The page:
Sunday, March 13, 2011

Meaning

To read about Project 3.21 click HERE

 I starting this blog at the very end of Fiona's pregnancy. I had started my maternity leave, was enjoying my last couple weeks as a momma of two, and became inspired to start this little scrapbook of mine. At this point, Down syndrome and clubbed feet were fully accepted and the only real fear gripping my heart was for Fiona's heart. I have said it before, there is no tragedy to be told here. Fiona's little life is one of victory and God's grace. But back on March 11, 2010, I didn't see it that way.

I have shared my pregnancy journal entry from that day.

"Today was one of the longest, most painful days I have ever experienced. The doctors found that you have some pretty serious complications. I am trying my hardest to keep remembering that God is in control and that his purpose is greater than mine. I am in so much pain for you and scared of everything our family is about to go through. Your little heart did not form correctly. You are growing, your heart beat is healthy, but your heart is not right. They also found that your feet are turned in. If that is all that is wrong, both problems are most likely fixable after birth with some major surgeries. I will be praying everyday that that is the extent of the situation.
But Baby, there could be a lot more wrong with you. This is what scares me the most and what I really need God's help with being strong. If you do make it, I pray that you learn to love God and trust Him in everything. Although I don't like what is going on, God knows and has a plan for you and our family that is greater then I know. On a more positive note, we did get to see you a lot today in all the ultrasounds and you look adorable! No matter what happens your father and I love you and you will be the most beautiful girl."



I wrote this late that night, after hours of crying and hours of researching. I looked up everything I could find on the heart condition they thought at that point that she had. A defect called Transposition of the Great Arteries. My eyes saw scary words like "blue baby" "immediate surgery" and "mortality". My hands trembled as I typed in my next search. I could see the faces in my mind of what my daughter was going to look like and I didn't want it. I wanted the little girl that looked like me that I had been dreaming about since the day I knew she was forming inside me. So I cried and held that tiny bump on my tummy, loving her more deeply, but hating these thoughts that were going through my mind. There was not one second that I didn't want my baby, I just didn't want her to be the way they said she was going to be.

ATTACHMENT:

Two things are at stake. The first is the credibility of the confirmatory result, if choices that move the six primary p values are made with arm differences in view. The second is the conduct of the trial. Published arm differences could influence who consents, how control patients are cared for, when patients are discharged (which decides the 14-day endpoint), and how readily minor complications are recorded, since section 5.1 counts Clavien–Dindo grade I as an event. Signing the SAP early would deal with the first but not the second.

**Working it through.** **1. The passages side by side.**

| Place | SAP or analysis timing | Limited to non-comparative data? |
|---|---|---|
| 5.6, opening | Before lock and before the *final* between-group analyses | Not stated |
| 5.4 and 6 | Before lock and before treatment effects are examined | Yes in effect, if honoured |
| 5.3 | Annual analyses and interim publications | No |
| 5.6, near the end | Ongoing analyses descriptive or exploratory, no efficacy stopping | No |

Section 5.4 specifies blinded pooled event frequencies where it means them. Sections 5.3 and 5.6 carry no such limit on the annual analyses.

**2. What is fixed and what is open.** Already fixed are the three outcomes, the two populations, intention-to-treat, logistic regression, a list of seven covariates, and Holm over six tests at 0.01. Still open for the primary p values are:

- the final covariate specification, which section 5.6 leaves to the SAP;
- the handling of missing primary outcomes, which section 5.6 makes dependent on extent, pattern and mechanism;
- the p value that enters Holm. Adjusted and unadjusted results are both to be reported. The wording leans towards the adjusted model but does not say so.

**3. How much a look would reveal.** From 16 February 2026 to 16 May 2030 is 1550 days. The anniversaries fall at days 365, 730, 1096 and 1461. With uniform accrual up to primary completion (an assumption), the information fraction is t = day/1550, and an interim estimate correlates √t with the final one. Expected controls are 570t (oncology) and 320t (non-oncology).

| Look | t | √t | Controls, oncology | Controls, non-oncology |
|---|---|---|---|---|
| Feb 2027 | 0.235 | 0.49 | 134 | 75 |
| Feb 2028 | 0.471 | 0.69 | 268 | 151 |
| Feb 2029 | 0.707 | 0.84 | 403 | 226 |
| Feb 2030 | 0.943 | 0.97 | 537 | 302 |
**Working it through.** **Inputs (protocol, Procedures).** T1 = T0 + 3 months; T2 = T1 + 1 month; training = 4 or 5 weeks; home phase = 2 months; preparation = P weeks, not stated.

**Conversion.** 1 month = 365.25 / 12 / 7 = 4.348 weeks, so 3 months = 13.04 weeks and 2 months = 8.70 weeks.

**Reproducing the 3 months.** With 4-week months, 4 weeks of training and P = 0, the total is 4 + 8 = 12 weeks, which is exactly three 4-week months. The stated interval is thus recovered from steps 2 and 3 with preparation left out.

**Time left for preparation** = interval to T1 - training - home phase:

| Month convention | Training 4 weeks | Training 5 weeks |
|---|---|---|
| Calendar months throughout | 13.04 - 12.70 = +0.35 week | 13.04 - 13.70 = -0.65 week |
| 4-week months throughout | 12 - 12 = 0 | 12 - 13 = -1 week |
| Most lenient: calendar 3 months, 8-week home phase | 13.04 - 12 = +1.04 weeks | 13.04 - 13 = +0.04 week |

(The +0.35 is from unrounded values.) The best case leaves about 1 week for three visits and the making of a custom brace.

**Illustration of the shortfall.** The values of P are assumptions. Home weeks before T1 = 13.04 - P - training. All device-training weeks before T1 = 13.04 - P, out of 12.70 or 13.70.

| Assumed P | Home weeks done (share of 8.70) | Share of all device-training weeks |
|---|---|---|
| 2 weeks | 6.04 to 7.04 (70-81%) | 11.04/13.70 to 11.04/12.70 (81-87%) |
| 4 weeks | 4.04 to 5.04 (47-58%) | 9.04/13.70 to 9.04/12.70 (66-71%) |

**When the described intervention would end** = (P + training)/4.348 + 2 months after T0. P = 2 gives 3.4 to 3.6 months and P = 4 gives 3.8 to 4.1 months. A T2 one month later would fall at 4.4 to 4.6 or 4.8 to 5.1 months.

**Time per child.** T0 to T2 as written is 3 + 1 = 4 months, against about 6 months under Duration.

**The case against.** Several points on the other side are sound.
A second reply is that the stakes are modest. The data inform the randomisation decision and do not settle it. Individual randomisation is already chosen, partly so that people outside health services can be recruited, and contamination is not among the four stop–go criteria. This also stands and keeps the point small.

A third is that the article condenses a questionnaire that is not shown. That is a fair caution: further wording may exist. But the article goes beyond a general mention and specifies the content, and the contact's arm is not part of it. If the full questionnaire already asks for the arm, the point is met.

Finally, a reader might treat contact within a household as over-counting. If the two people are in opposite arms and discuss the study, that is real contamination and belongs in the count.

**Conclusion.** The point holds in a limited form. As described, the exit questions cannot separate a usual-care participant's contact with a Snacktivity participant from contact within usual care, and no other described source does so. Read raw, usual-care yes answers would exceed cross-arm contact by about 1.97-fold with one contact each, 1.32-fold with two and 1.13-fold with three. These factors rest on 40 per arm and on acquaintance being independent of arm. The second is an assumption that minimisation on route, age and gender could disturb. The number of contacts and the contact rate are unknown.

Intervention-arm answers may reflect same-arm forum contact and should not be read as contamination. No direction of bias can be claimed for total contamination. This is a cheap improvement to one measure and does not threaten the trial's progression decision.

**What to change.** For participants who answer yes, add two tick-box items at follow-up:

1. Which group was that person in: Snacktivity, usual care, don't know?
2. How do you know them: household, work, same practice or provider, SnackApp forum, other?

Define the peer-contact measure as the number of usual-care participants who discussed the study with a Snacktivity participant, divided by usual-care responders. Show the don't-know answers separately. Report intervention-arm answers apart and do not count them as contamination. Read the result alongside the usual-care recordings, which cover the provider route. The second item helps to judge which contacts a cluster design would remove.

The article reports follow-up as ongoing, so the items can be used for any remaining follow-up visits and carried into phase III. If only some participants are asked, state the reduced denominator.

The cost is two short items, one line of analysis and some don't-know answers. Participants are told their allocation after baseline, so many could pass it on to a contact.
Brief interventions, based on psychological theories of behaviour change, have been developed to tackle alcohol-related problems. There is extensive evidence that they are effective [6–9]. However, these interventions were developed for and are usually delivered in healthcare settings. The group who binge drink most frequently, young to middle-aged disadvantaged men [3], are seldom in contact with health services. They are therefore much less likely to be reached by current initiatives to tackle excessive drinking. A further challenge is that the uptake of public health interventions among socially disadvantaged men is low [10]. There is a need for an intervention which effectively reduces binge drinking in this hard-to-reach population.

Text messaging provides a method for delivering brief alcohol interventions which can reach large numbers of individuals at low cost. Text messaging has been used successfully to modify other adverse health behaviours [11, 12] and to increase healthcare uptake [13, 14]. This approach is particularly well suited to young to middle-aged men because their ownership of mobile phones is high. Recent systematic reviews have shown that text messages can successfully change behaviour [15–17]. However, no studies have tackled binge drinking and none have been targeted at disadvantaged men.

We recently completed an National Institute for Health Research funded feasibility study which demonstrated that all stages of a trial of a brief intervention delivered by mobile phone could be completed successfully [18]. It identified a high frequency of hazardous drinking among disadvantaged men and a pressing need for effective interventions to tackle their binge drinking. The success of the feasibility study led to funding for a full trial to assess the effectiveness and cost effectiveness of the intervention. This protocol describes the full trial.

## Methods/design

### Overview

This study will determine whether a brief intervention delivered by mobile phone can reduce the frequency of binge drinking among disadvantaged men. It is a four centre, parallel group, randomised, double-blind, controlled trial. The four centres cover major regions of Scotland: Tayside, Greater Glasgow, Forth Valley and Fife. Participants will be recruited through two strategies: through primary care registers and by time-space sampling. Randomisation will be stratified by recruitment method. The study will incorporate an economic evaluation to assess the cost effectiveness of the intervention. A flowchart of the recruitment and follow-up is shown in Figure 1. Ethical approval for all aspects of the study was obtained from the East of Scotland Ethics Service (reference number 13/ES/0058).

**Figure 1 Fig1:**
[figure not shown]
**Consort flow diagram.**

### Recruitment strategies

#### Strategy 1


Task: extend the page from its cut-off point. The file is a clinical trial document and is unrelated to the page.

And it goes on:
Down syndrome. NDSS.org. Kellehampton.com. I searched the sites, and read the facts. But mostly, I was looking at the pictures.  And what I saw with my eyes changed the thoughts in my head.


I saw beauty.


I saw sons that looked like fathers and daughters that looked like mothers.


I saw smiles. Tons and tons of smiles.


And I turned into this half crying half smiling mess. That mixture of scared and excited, concern and relief. The light switch had been flipped in my head, and this group of people I once could only see as different, were now amazingly different. I tread these words carefully, because I did know some wonderful people growing up with Down syndrome. But its not what you wish for. You don't dream for those almond eyes. And to be honest, although I was "accepting" and kind to those kids, I didn't get it. I didn't see the beauty- my worldly "must fit this box to belong" glasses clouded my vision. 


Well, it took having my daughter blessed with that extra chromosome to take those glasses off. And God did not give me any more then I could handle. He shook me to my core, showed me the worst of the worst and waited to see if I would still lean on Him and trust Him. And we did. Deep down, I wanted Him to say, "okay, you have had enough" and for Him to blow the medical world away with Fiona being born, with no health problems and not with Down syndrome.  But that wasn't His plan.


 Fiona is perfect- she is my beautiful gift who brought me closer to God and made my life more meaningful. God didn't make her heart perfect, but that horrible, highly life threatening heart condition they found in the first few ultrasounds "disappeared". Instead, she only had a condition that is the most common and was repaired with the least risky surgery. And he didn't make that extra 21st chromosome disappear, but her Down syndrome very little effects her appearance. I have to argue with people that she does indeed have the extra 21st chromosome. And I actually feel very out of place in the Down syndrome community because people look at her and think shes normal. My God, what a blessing to have to defend her DS diagnosis!  But each child I meet blessed with this more difficult road I see completely differently now. I see what they have overcome, instead of their differences. I see kids that are strong willed, that don't take no for an answer and whose smiles come from the deepest part of their souls. Because they understand something that most of us don't. That life is a beautiful gift. We don't choose our life, but we choose how to live.




Thank you to everyone who has donated to Project 3.21. We are almost half way to meeting our goal for NDSS, but more importantly an overwhelming number of people have taken the time to read Fiona's story and see her amazing potential. Our gratitude for each donation exceeds words    

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